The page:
Read Archbishop Justin Welby's sermon preached during the Eucharist at General Synod in London today.
The church is called into being the body of Christ, into unity, through its baptism into Christ, and yet everywhere we are in the chains of individualism.
Although individualism itself is especially, but not exclusively, a 20th and 21st century malady, thinking oneself to be right and all else to be wrong goes back through eternity – or at least to Cain and Abel, or Adam and Eve.
Individualism leads us through pride into the sin or sins of losing sight of God, or worse still of creating God in our image. Peter slips towards this. First of all he is extraordinarily insightful, profound and correct, and then he unpacks the baggage that is in his mind when he hears the word Messiah, Son of God, the Christ, and as a result he entirely misstates the future.
The recognition of Christ is divine; the misapplication of what he has recognised is only too sinfully human. And so he receives the most profound rebuke.
The two great themes that run through Mark – the Messianic secret and the blundering disciples – come together in this one key turning point in the Gospel. Jesus is doing what is human, unpacking a future that He understands; a plan that He knows, unfolding the mystery of the ages that He has come to reveal. And Peter, without listening, steps forward to rearrange that plan.
It is no wonder that the answer is so severe. What can have been more painful, more profound or more important than the words that Jesus was dragging out of Himself as He acknowledges in the deepest way the full cost of being the one who did not count equality with God a thing to be grasped?
And yet, and yet, within the shortest of periods Peter is restored. For even our great errors in understanding who God is, and what it means to be a disciple, are held in the grace and mercy of God.
Perhaps there was a repentance, but if so we do not hear it. At no point is Peter heard to turn to Jesus and saying words to the effect of, “I am very sorry, what a stupid thing to say!"
On the contrary, he continues with what is happening, part of the group of disciples as they walk together and struggle with the overwhelming revelation of who Christ is.
The acknowledgement of the doctrine of the divinity of Christ, the saying of Creeds, the believing of truth, is without point if it is confined to our heads and not unfolded in our hearts and lives. That unfolding evidence is itself in wonder, in worship and in love for God and for one another. The more profound our conversion, the more powerful our love.
Even in saying those words, and in writing them earlier this week, I feel myself convicted of the need for an infinitely deeper conversion.
For all here have acknowledged, and will do so again in a few moments with the Creed, the reality of the one whom we follow, of the Triune God, set out so concisely and so beautifully.
Yet with that acknowledgement, like Peter, we come with baggage.
Part of it is comfortable. We have the baggage of the assumptions we make about the way the world works, and what is right and wrong.
They come from our upbringing, from our surroundings, from our friends, from the media, from our personalities, our fears and our obsessions, even from our Christian growth and discipleship.
And they lead us to shape God sometimes in the way we want Him to be shaped – not in the way He is.
The baggage is with all of us, and is invariably something that we should throw off bit by bit as we understand the unfolding reality of the love of God in Jesus Christ more and more deeply through our lives, as we are continually transformed through Jesus.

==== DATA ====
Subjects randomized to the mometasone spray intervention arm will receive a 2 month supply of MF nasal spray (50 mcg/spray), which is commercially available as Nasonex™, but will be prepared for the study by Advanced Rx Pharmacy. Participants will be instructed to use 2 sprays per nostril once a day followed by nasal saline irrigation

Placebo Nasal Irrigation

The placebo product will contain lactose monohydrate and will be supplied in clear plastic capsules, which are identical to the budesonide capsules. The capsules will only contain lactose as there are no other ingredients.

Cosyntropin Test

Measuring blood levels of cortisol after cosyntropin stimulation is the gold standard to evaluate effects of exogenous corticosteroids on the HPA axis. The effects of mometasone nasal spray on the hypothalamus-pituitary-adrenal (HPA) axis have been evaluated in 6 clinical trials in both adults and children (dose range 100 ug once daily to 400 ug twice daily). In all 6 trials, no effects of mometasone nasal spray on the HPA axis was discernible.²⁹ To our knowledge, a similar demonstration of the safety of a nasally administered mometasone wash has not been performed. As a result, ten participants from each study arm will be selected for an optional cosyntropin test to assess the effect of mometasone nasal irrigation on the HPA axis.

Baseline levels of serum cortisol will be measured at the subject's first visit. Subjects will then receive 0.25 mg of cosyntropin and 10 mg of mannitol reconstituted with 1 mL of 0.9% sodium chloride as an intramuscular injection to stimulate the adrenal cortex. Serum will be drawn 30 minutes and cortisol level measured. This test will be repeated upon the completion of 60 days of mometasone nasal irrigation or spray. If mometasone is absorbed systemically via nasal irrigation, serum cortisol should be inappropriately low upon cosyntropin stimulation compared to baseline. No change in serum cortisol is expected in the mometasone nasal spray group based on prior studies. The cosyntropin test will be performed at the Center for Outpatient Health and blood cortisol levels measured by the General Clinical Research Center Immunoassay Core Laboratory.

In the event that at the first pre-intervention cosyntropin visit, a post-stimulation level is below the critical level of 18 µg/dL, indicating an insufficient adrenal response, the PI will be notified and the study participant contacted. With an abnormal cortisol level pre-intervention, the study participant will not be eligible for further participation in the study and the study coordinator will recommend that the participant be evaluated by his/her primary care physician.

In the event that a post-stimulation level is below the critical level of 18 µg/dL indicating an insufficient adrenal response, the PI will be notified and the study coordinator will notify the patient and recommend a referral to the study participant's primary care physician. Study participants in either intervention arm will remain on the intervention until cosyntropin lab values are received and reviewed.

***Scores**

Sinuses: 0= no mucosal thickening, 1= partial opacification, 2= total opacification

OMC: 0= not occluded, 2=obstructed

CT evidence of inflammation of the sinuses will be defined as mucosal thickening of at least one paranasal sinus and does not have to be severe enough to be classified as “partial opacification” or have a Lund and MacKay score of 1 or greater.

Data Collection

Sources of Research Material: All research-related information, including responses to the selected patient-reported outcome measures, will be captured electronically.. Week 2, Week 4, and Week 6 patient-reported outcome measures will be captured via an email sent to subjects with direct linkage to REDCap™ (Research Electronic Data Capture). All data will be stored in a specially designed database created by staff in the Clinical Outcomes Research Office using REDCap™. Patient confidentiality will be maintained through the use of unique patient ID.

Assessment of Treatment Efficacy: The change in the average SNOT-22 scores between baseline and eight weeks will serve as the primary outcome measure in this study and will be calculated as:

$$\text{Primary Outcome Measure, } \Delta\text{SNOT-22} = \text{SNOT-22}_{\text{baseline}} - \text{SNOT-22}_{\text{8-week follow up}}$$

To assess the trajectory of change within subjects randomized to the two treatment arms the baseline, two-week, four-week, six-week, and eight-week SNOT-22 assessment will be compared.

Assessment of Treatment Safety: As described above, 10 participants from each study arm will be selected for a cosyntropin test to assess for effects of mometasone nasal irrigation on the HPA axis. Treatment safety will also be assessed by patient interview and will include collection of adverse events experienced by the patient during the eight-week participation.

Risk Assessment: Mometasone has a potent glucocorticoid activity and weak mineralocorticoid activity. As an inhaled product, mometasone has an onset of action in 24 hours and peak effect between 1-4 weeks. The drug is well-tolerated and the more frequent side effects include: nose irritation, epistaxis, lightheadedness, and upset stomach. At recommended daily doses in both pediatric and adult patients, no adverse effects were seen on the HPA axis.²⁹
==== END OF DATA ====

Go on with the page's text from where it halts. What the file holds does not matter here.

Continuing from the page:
The biggest and the deepest way of being transformed is through stepping outside the company of those who reinforce our views and listening to those who disagree with us profoundly.
Listening, not so as to speak, but so as to hear.
The other day I was challenged by this as I was talking to an old friend who had been to see their bishop on a subject of immense sensitivity, a safeguarding question that had deeply affected the family, and of which my friend was in part a victim.
In talking to the bishop, he commented that he had never come across someone who listened so carefully, not so as to speak, but listened for the sake of listening, and understanding.
There is a profoundly Christian anti-individualism in which we expect to hear and understand more about Christ from one another, from the wisdom gained through each other's searching of scripture, from the insights gained in prayer and humble service.
We will inevitably, and to misuse a phrase, infallibly, get it wrong like Peter.
Getting it wrong may result in sharp rebuke and a deep sense of shame. Yet when we show the integrity of admitting we got it wrong – and let us note that this story is in the scriptures, not hidden away because Peter and Mark were disclosing the truth in an honour/shame culture – when we show the integrity of admitting we got it wrong, then we find that we can grow and learn.
But there is something for the church that we often miss; it is this. We must not ever condemn and exclude to the degree that, taking God in our own image, we set limits on His grace.
For Christ who turned to Peter and called him Satan yet restored him both then and after the Resurrection. For Peter who fails so dismally because of his baggage in understanding the nature of being Messiah, yet found himself the leader of the disciples, the rock on which the gospel rested.
In such mercy and restoration with one another, in such collective understanding of truth that offsets each other's misunderstanding and relieves each other of the baggage that we have piled on ourselves and sometimes seek to pile on others, we find the hope of truth that liberates, trusting the Holy Spirit who draws us in all holiness into all truth.